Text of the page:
With the year drawing to a close, this is a good time to examine four significant trends in employment law and consider how to safeguard your healthcare organization from threats associated with them. While this list is not exhaustive, it represents an excellent starting point for ensuring a solid foundation from which to manage risks during the coming year.
The trends include: 1) increasingly aggressive (and overreaching) investigations by the Equal Employment Opportunity Commission (EEOC); 2) issues emerging from employee leave and accommodation requests; 3) more whistleblower and retaliation claims; and finally, 4) continuing challenges emerging from actions by the National Labor Relations Board (NLRB). In meeting these threats, one theme is critical: supervisors must be able to recognize early-warning signs and know when to seek assistance from their human resources representatives.
An Aggressive EEOC
After a record number of EEOC charges last year, an even more serious trend seems to be gaining momentum. The Commission has become more demanding and sometimes confrontational in seeking information from employers, sometimes presenting requests that considerably exceed the scope of allegations contained in the original charge. Investigators are also conducting more onsite investigations and interviewing more employees in the process. This can obviously be distracting and intimidating for workers, most of whom are unfamiliar with the process.
Additionally, the EEOC is emphasizing so-called "systemic" or allegedly widespread violations in employer practices. This means, for example, that language in a single hospital policy could result in the Commission launching a much broader and deeper investigation. Thus, even if that policy has little to do with the underlying charge, the EEOC could broaden its investigation, if it suspects something about that policy could result in discrimination that affects employees across the organization.
For employers, this means it is more important than ever to ensure that policies are up-to-date, accurate, and well worded. Ensure that all employees are familiar with the company's equal opportunity, non-discrimination and no-retaliation policies, and how to voice questions or complaints about workplace issues. It is not enough that these policies are contained in a manual. You must be able to show that workers are aware of them and that the policies are indeed followed.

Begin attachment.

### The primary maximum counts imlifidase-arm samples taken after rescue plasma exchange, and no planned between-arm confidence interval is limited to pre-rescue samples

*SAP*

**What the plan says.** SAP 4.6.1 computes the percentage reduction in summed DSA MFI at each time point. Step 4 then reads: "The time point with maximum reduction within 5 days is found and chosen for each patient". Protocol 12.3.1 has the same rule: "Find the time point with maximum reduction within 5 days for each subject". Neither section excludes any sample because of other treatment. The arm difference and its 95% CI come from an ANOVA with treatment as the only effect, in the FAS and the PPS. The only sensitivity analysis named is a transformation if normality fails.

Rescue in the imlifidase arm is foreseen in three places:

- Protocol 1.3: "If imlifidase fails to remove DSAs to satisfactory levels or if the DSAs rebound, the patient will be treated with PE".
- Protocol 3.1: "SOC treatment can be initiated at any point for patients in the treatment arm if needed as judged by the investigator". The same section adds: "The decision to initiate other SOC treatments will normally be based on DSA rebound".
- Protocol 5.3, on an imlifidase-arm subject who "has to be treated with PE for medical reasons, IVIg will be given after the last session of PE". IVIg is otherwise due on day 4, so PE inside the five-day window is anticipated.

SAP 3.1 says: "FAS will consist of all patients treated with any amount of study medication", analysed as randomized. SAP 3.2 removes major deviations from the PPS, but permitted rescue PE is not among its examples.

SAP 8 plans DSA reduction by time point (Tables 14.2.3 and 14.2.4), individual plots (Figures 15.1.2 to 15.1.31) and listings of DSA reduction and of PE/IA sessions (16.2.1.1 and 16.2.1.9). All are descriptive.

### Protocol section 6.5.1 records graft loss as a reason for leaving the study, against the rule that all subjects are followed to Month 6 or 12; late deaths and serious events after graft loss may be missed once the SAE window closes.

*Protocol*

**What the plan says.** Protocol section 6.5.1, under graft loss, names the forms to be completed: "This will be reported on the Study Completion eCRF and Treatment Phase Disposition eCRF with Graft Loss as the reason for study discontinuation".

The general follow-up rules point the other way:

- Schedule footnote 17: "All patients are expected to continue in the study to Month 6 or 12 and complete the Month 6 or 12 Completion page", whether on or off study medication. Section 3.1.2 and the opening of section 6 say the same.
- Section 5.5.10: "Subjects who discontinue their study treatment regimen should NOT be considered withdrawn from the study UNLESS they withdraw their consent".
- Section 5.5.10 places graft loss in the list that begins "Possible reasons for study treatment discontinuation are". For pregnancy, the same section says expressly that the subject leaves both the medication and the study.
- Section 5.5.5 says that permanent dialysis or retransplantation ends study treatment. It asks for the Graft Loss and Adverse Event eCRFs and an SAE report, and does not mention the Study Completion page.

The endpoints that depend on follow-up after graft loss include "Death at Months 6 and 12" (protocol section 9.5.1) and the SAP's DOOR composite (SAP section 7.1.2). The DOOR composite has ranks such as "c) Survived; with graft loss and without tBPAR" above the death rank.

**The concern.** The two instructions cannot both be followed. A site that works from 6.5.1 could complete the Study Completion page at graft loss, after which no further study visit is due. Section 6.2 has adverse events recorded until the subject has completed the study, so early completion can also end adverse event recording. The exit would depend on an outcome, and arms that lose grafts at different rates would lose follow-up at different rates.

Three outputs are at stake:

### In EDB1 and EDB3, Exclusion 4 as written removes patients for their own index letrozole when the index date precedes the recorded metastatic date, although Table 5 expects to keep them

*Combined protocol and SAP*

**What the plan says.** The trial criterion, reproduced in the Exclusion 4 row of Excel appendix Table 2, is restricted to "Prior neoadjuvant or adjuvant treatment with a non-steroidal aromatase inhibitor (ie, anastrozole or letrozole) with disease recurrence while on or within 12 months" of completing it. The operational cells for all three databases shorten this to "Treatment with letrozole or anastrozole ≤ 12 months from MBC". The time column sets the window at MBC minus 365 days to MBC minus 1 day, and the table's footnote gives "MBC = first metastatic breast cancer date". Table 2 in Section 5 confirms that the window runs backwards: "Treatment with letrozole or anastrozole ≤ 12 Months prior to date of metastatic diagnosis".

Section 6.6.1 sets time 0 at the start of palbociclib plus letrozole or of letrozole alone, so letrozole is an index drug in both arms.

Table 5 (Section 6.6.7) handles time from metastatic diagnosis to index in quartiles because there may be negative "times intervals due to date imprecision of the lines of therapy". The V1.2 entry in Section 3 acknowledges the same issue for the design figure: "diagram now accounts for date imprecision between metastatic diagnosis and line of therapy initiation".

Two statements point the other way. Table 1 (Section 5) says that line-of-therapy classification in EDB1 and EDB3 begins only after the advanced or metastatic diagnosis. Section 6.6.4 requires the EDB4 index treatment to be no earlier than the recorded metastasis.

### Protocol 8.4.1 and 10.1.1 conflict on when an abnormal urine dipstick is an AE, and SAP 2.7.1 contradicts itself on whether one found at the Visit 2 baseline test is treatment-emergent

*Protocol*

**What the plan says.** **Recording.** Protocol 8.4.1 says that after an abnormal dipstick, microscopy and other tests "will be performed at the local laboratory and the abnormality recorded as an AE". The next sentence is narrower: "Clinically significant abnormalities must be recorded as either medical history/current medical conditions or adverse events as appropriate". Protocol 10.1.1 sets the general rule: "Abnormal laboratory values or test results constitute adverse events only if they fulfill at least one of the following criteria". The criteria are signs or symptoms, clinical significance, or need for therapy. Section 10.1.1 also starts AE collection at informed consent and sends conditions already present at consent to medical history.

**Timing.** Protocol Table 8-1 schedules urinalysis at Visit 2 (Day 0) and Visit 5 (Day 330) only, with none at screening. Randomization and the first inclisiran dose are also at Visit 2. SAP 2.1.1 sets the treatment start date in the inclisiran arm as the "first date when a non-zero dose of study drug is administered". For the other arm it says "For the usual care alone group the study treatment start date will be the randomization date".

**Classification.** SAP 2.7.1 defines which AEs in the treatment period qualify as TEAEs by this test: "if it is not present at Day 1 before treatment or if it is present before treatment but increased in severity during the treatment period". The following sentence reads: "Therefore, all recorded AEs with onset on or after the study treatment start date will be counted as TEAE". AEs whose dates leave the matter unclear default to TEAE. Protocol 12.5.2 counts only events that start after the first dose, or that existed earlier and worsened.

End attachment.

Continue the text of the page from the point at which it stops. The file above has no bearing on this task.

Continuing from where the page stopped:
Supervisors also need to know your policies and when to seek guidance from HR. This is true not just when they are contemplating disciplinary action or a termination, but when they sense grumbling or discontent among the ranks. Additionally, the persons who prepare responses to EEOC charges must carefully review all documents to be submitted, especially if they are only marginally related to the charge. You can certainly expect the EEOC to scrutinize your exhibits, especially policies, with a critical eye.
Tricky Leave And Accommodation Requests
The Americans with Disabilities Act (ADA), the Family and Medical Leave Act (FMLA), the Uniformed Services Employment and Reemployment Rights Act (USERRA) and workers' compensation law can each be complicated when viewed in isolation. When one or more of these laws are implicated at the same time – which often happens – they can become even trickier.
Seasoned HR professionals sometimes find compliance difficult, particularly in the areas of intermittent FMLA leave and requests for accommodation. Even when attempting to err on the side of caution, the process can be especially challenging for supervisors who are responsible for the operational goals of their departments. While attempting to avoid violations of the ADA or FMLA, bear in mind that you may still ask employees to try to schedule leaves in a manner that is less disruptive to the workplace, and that employees who are able to work should be expected to perform the essential functions of their jobs.